1. Muzi Li, Felix Benn, Thomas Derra, Nadja Kröger, Max Zinser, Ralf Smeets, Jon M. Molina-Aldareguia, Alexander Kopp, Javier LLorca, Microstructure, mechanical properties, corrosion resistance and cytocompatibility of WE43 Mg alloy scaffolds fabricated by laser powder bed fusion for biomedical applications. Materials Science and Engineering: C, Volume 119, 2021.
Abstract: Open-porous scaffolds of WE43 Mg alloy with a body-center cubic cell pattern were manufactured by laser powder bed fusion with different strut diameters. The geometry of the unit cells was adequately reproduced during additive manufacturing and the porosity within the struts was minimized. The microstructure of the scaffolds was modified by means of thermal solution and ageing heat treatments and was analysed in detail by means of X-ray microtomography, optical, scanning and transmission electron microscopy. Moreover, the corrosion rates and the mechanical properties of the scaffolds were measured as a function of the strut diameter and metallurgical condition. The microstructure of the as-printed scaffolds contained a mixture of Y-rich oxide particles and Rare Earth-rich intermetallic precipitates. The latter could be modified by heat treatments. The lowest corrosion rates of 2–3 mm/year were found in the as-printed and solution treated scaffolds and they could be reduced to ~0.1 mm/year by surface treatments using plasma electrolytic oxidation. The mechanical properties of the scaffolds improved with the strut diameter: the yield strength increased from 8 to 40 MPa and the elastic modulus improved from 0.2 to 0.8 GPa when the strut diameter increased from 275 μm to 800 μm. Nevertheless, the strength of the scaffolds without plasma electrolytic oxidation treatment decreased rapidly when immersed in simulated body fluid. In vitro bicompatibility tests showed surface treatments by plasma electrolytic oxidation were necessary to ensure cell proliferation in scaffolds with high surface-to-volume ratio.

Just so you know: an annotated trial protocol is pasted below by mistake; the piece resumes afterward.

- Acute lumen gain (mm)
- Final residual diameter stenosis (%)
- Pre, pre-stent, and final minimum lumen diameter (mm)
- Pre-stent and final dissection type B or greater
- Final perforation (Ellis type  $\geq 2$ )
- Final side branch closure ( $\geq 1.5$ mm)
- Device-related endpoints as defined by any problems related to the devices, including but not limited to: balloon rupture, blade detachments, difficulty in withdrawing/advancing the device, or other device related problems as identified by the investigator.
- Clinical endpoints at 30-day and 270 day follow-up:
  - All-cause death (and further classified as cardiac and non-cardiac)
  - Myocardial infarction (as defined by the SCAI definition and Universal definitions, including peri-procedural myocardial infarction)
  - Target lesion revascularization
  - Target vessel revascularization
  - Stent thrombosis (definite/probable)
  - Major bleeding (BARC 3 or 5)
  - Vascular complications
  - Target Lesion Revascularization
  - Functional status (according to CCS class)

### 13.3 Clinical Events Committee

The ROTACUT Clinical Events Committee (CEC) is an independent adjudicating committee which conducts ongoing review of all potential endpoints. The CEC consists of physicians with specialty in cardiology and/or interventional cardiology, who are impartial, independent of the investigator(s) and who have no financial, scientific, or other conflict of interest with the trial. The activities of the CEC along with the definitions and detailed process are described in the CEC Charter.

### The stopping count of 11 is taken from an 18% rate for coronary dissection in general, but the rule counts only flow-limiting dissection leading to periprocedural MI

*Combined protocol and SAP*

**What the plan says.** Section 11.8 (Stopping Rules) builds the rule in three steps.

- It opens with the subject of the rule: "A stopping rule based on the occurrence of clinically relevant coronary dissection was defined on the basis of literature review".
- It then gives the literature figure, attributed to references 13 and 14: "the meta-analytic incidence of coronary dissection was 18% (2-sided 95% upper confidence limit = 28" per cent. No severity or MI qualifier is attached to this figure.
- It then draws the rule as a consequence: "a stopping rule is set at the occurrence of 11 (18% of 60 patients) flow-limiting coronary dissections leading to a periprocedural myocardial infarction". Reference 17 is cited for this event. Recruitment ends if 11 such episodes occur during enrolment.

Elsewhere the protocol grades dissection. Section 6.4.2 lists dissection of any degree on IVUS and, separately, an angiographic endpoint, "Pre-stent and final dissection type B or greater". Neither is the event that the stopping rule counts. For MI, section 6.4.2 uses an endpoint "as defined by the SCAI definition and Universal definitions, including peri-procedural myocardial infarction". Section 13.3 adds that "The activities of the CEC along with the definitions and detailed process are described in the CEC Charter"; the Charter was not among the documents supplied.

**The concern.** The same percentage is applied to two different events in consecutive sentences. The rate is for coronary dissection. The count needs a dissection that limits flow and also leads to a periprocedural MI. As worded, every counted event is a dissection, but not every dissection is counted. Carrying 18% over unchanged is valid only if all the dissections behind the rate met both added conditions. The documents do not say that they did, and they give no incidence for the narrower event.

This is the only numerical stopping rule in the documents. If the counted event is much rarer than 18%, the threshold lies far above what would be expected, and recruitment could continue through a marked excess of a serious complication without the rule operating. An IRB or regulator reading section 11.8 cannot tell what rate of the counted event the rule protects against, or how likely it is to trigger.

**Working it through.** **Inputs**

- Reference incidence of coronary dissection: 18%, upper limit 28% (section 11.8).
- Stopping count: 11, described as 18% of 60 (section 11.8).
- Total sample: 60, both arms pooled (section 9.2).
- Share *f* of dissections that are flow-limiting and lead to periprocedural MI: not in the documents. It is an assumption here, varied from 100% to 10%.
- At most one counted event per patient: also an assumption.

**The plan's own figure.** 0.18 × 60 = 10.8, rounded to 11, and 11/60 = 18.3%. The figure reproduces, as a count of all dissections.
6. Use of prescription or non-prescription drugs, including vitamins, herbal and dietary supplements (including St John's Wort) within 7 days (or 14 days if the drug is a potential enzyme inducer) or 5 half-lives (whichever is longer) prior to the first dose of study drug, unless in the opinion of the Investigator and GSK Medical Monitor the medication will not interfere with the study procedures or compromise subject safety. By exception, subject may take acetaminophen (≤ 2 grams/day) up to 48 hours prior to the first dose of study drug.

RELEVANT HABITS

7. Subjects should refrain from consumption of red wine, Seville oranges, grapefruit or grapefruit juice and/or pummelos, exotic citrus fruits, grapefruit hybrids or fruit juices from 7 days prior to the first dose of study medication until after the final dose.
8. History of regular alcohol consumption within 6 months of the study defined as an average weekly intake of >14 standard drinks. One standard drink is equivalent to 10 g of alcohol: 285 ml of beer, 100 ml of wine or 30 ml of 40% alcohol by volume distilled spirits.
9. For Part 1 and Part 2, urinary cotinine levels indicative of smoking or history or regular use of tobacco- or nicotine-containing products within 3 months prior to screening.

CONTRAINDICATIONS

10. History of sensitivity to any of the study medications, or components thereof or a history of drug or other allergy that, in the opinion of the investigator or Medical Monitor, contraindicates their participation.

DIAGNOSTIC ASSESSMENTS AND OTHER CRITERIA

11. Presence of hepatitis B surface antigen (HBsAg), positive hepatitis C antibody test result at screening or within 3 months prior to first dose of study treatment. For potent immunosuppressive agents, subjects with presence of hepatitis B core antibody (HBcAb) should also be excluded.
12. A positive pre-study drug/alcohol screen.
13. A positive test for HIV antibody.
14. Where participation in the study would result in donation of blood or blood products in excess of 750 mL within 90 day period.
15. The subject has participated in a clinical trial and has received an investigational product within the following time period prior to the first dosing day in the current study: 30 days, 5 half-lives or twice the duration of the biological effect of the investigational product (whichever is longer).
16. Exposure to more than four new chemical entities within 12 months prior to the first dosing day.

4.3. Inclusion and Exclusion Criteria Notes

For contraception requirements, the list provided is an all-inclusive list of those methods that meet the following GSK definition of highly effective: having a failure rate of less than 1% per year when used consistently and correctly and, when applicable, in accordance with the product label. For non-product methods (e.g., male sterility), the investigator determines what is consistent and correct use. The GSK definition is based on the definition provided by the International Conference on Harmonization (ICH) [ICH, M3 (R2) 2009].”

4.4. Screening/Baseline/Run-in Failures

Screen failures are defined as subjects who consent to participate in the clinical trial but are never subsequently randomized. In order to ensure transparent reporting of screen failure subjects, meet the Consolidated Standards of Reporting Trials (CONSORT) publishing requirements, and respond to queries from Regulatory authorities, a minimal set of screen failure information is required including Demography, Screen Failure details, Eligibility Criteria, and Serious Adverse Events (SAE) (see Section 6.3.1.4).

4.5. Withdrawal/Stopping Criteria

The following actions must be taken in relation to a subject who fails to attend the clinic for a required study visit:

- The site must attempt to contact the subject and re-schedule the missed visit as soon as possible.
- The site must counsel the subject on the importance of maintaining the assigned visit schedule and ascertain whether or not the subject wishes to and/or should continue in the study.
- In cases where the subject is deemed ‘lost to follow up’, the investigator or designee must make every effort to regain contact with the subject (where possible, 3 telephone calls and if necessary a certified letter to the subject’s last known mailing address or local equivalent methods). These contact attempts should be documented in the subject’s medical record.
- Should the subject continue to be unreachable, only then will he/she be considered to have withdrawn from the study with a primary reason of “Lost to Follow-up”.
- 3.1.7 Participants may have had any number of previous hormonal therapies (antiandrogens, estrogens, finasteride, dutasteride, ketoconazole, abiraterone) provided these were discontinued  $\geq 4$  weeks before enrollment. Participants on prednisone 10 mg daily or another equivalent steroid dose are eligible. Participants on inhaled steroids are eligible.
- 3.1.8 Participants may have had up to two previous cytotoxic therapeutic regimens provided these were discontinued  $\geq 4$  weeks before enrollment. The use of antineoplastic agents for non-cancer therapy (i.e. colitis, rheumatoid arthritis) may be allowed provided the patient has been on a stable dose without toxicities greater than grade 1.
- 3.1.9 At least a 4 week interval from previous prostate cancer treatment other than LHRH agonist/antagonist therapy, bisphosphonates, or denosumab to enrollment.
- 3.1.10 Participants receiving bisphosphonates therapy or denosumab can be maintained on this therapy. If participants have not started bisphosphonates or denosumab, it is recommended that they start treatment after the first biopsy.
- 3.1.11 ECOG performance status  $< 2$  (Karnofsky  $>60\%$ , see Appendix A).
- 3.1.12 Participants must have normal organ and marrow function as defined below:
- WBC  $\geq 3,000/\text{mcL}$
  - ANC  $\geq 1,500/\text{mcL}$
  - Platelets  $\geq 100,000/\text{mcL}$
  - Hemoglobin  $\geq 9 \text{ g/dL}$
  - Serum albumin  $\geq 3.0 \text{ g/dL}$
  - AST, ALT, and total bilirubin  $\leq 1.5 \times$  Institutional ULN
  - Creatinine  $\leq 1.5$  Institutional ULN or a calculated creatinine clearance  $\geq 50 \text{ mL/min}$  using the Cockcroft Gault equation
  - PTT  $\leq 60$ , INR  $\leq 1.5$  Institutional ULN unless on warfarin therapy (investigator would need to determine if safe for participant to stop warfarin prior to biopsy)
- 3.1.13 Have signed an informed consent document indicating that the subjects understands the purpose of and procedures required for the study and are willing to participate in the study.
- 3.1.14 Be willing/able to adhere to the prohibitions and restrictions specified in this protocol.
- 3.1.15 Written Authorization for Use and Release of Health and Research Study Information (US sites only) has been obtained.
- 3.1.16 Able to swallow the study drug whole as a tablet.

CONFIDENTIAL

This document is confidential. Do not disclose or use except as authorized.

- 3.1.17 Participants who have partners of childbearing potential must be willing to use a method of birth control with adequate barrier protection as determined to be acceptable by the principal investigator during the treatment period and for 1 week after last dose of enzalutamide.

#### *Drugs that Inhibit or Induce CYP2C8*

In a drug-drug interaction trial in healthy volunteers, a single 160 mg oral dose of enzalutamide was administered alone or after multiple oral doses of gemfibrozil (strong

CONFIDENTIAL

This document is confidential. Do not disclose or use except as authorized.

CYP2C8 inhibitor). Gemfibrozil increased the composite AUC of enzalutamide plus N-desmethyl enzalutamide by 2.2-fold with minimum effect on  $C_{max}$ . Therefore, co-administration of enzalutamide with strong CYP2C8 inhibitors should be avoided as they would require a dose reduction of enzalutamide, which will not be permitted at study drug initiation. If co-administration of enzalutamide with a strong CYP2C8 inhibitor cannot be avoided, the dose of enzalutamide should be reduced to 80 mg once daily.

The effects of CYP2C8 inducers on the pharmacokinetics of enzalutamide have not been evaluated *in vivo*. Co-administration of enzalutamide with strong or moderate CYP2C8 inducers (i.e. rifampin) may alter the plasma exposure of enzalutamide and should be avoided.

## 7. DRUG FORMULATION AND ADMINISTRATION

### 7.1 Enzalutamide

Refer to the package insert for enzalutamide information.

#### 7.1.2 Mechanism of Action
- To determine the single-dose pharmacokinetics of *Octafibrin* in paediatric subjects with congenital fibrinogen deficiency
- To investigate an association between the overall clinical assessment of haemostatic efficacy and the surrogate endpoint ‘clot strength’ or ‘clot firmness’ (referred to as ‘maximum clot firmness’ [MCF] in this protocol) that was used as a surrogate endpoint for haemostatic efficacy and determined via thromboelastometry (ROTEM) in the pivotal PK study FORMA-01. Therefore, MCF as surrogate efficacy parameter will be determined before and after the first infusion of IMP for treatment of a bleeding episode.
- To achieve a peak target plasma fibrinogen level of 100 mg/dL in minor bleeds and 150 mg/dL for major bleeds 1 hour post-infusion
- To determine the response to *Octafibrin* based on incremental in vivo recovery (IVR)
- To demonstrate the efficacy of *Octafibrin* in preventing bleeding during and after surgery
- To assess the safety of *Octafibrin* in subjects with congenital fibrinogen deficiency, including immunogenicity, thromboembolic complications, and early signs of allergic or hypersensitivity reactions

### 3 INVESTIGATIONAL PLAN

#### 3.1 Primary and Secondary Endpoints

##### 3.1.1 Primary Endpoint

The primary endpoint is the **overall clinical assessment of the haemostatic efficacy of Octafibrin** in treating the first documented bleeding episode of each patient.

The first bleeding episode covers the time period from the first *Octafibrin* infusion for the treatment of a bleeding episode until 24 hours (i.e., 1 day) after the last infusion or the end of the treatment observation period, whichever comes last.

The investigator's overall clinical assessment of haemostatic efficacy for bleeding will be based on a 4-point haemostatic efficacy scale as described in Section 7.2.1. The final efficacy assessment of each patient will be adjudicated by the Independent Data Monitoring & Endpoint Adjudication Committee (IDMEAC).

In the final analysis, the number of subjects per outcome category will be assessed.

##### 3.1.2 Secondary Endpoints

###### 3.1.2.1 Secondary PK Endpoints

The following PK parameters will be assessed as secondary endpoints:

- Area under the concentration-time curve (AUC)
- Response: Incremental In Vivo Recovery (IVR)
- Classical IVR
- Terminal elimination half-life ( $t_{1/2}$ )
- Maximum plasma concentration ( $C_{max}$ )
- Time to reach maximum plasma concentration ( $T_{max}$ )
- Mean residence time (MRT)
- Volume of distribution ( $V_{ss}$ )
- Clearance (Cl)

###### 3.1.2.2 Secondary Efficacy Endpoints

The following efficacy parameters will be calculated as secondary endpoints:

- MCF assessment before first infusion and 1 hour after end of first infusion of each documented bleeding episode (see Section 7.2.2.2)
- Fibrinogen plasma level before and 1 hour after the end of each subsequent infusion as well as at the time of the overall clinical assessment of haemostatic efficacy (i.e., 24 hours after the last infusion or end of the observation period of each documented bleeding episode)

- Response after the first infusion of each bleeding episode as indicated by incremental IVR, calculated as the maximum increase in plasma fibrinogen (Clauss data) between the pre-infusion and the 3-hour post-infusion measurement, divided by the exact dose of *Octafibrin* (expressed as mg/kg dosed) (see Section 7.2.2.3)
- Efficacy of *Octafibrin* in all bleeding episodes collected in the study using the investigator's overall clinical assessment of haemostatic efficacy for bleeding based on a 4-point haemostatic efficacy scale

2. Felix Benn, Nadja Kröger, Max Zinser, Kerstin van Gaalen, Ted J. Vaughan, Ming Yan, Ralf Smeets, Eric Bibiza, Savko Malinov, Fraser Buchanan, Alexander Kopp, Influence of surface condition on the degradation behaviour and biocompatibility of additively manufactured WE43. Materials Science and Engineering: C, Volume 124, 2021.
Abstract: The further development of future Magnesium based biodegradable implants must consider not only the freedom of design, but also comprise implant volume reduction, as both aspects are crucial for the development of higher functionalised implants, such as plate systems or scaffold grafts in bone replacement therapy. As conventional manufacturing methods such as turning and milling are often accompanied by limitations concerning implant design and functionality, the process of laser powder bed fusion (LPBF) specifically for Magnesium alloys was recently introduced. In addition, the control of the degradation rate remains a key aspect regarding biodegradable implants. Recent studies focusing on the degradation behaviour of additively manufactured Magnesium scaffolds disclosed additional intricacies when compared to conventionally manufactured Magnesium parts, as a notably larger surface area was exposed to the immersion medium and scaffold struts degraded non-uniformly. Moreover, chemical etching as post processing technique is applied to remove sintered powder particles from the surface, altering surface chemistry. In this study, cylindrical Magnesium specimens were manufactured by LPBF and surfaces were consecutively modified by phosphoric etching and machining. Degradation behaviour and biocompatibility were then investigated, revealing that etched samples exhibited the overall lowest degradation rates, but experienced large pit formation, while the reduction of surface roughness resulted in a delay of degradation.